‘How to Survive a Plague’ enlightens audience about AIDS epidemicPosted on February 20, 2013 | by Nora Blake
The last 20 years of the 20th century were marred by the spread of the AIDS virus. Yet much has been concealed regarding the powerful medical advances that made treatment, and most importantly survival, possible. Chronicling the heart of the AIDS epidemic, first-time director David France’s “How to Survive a Plague” reveals the hidden story of struggle and rebellion that defined countless Americans looking to eradicate the illness. The film is nominated for Best Documentary at the Academy Awards.
“My main goal as a filmmaker was to inform and inspire those who were unaware of the grassroots organizations that pushed to change the mortality of AIDS,” France said. France was drawn to capture their lives on film because of their tenacity in face of the illness.
“What was so extraordinary about their journey was that they were ordinary people who left audacious legacies for the future, and ultimately a positive and modern sense of hope,” he said.
France’s extensive and impressive background in journalism aided him in uncovering the harsh realities of this period in American history.
“I stick with a story long enough so that it tells the truth to me,” he said.
Using a substantial archive of unbroadcast news clips found in the New York Public Library, France succeeded in creating a film that is not only historically accurate but also forcefully poignant in its portrayal of those who fought for the research and government involvement necessary to eliminate AIDS in the United States.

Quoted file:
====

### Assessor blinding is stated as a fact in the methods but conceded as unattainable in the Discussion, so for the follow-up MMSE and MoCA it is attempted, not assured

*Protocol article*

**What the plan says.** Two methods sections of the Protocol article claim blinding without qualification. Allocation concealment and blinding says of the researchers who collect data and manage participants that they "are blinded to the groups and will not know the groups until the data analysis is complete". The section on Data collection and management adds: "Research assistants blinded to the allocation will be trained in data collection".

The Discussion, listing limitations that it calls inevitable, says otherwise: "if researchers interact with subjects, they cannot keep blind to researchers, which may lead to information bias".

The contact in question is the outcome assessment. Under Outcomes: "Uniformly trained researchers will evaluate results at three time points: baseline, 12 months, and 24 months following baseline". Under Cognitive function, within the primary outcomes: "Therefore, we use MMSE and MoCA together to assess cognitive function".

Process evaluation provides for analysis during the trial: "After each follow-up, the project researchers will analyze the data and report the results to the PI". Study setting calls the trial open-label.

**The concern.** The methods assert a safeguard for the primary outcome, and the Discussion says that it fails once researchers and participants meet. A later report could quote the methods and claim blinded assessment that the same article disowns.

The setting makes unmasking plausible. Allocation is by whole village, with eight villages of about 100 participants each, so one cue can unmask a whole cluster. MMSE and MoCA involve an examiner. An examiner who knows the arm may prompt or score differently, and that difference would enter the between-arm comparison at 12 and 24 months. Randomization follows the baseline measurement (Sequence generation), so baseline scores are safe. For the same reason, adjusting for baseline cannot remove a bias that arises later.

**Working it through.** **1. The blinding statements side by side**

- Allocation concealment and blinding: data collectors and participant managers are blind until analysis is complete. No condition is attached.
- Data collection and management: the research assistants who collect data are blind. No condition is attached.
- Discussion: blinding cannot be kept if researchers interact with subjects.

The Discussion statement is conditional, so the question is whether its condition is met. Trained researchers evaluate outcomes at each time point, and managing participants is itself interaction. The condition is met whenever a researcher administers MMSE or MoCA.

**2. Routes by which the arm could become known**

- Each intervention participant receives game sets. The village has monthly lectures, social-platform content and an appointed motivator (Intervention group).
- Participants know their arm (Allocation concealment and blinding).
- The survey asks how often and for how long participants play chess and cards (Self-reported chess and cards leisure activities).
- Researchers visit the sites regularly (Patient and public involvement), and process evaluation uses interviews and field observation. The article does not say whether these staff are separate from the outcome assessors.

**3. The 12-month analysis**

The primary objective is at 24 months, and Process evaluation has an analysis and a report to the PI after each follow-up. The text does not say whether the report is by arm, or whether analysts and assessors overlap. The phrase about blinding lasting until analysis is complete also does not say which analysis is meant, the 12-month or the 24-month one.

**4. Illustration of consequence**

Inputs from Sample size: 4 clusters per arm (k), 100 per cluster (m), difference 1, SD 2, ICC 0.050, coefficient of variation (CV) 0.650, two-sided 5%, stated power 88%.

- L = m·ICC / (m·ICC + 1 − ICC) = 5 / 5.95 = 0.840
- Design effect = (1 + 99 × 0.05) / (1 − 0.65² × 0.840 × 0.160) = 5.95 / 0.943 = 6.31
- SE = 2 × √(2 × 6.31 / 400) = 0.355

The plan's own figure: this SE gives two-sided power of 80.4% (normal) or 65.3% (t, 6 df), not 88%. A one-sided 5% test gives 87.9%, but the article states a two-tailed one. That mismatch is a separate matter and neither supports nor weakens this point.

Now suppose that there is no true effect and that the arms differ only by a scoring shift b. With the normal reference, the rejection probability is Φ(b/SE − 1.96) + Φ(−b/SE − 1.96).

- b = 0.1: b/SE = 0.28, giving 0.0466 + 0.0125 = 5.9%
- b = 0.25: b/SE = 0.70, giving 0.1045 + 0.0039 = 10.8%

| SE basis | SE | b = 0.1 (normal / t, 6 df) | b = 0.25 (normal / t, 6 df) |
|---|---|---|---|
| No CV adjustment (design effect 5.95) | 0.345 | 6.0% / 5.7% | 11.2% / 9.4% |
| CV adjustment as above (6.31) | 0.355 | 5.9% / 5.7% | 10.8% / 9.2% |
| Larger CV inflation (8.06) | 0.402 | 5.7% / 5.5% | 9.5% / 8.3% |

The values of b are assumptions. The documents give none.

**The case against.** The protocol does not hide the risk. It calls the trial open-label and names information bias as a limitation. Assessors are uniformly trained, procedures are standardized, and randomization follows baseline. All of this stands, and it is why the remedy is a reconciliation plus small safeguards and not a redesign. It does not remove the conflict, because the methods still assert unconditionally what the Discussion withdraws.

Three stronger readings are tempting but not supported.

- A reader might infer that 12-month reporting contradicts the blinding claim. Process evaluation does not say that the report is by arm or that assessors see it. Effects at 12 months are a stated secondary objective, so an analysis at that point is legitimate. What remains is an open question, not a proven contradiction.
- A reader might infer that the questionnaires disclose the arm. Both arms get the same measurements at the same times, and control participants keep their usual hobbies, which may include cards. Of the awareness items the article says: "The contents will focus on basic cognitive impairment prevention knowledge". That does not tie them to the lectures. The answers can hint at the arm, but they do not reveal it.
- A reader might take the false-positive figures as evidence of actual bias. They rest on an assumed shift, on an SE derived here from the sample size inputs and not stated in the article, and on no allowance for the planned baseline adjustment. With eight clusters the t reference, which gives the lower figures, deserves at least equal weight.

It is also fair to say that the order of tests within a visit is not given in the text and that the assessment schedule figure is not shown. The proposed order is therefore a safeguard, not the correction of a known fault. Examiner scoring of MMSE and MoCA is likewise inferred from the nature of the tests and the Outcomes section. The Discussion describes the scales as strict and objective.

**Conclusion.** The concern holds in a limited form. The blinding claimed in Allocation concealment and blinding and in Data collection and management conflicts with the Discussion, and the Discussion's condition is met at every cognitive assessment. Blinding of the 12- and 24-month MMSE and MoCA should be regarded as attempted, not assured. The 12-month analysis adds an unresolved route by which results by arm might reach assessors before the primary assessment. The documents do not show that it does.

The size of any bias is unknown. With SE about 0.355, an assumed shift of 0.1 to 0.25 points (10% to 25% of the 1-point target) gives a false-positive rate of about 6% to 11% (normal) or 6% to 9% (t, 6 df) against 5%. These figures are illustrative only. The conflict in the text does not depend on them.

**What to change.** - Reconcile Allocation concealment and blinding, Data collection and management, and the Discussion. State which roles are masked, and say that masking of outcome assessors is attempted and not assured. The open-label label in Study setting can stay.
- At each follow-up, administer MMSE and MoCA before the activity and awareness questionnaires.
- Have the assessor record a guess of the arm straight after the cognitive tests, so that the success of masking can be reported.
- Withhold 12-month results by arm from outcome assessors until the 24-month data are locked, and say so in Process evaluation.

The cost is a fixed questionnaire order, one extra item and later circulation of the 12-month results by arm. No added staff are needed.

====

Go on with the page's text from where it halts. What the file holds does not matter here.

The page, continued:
“This story could have been told at any time during or after the efforts of these [research] organizations, but I believe the story of triumph would have been compensated if it were to have been made earlier,” France said. “It would have been too close to the tragedy of the many deaths mentioned in the film.”
“Modern patient advocacy was uprooted and began to thrive as a result of these heroes, and their efforts stand in the many treatments and miracle drugs that are now available for anyone in the world affected by AIDS.”
Although France is thrilled about the film’s critical acclaim, he has kept himself engrossed in many other projects related to AIDS activism such as a book about the untold story of the response to AIDS before the crisis.
“How to Survive a Plague” leaves viewers more conscious of the achievements of these incredible activist organizations, such as ACT UP, which meets every Monday at New York’s LGBT Center on West 13th Street.
In response to the upsetting disconnect between the general public and the awareness of this ongoing struggle, France had a simple response.
“I made this for you,” he said.
Nora Blake is a contributing writer. Email her at firstname.lastname@example.org.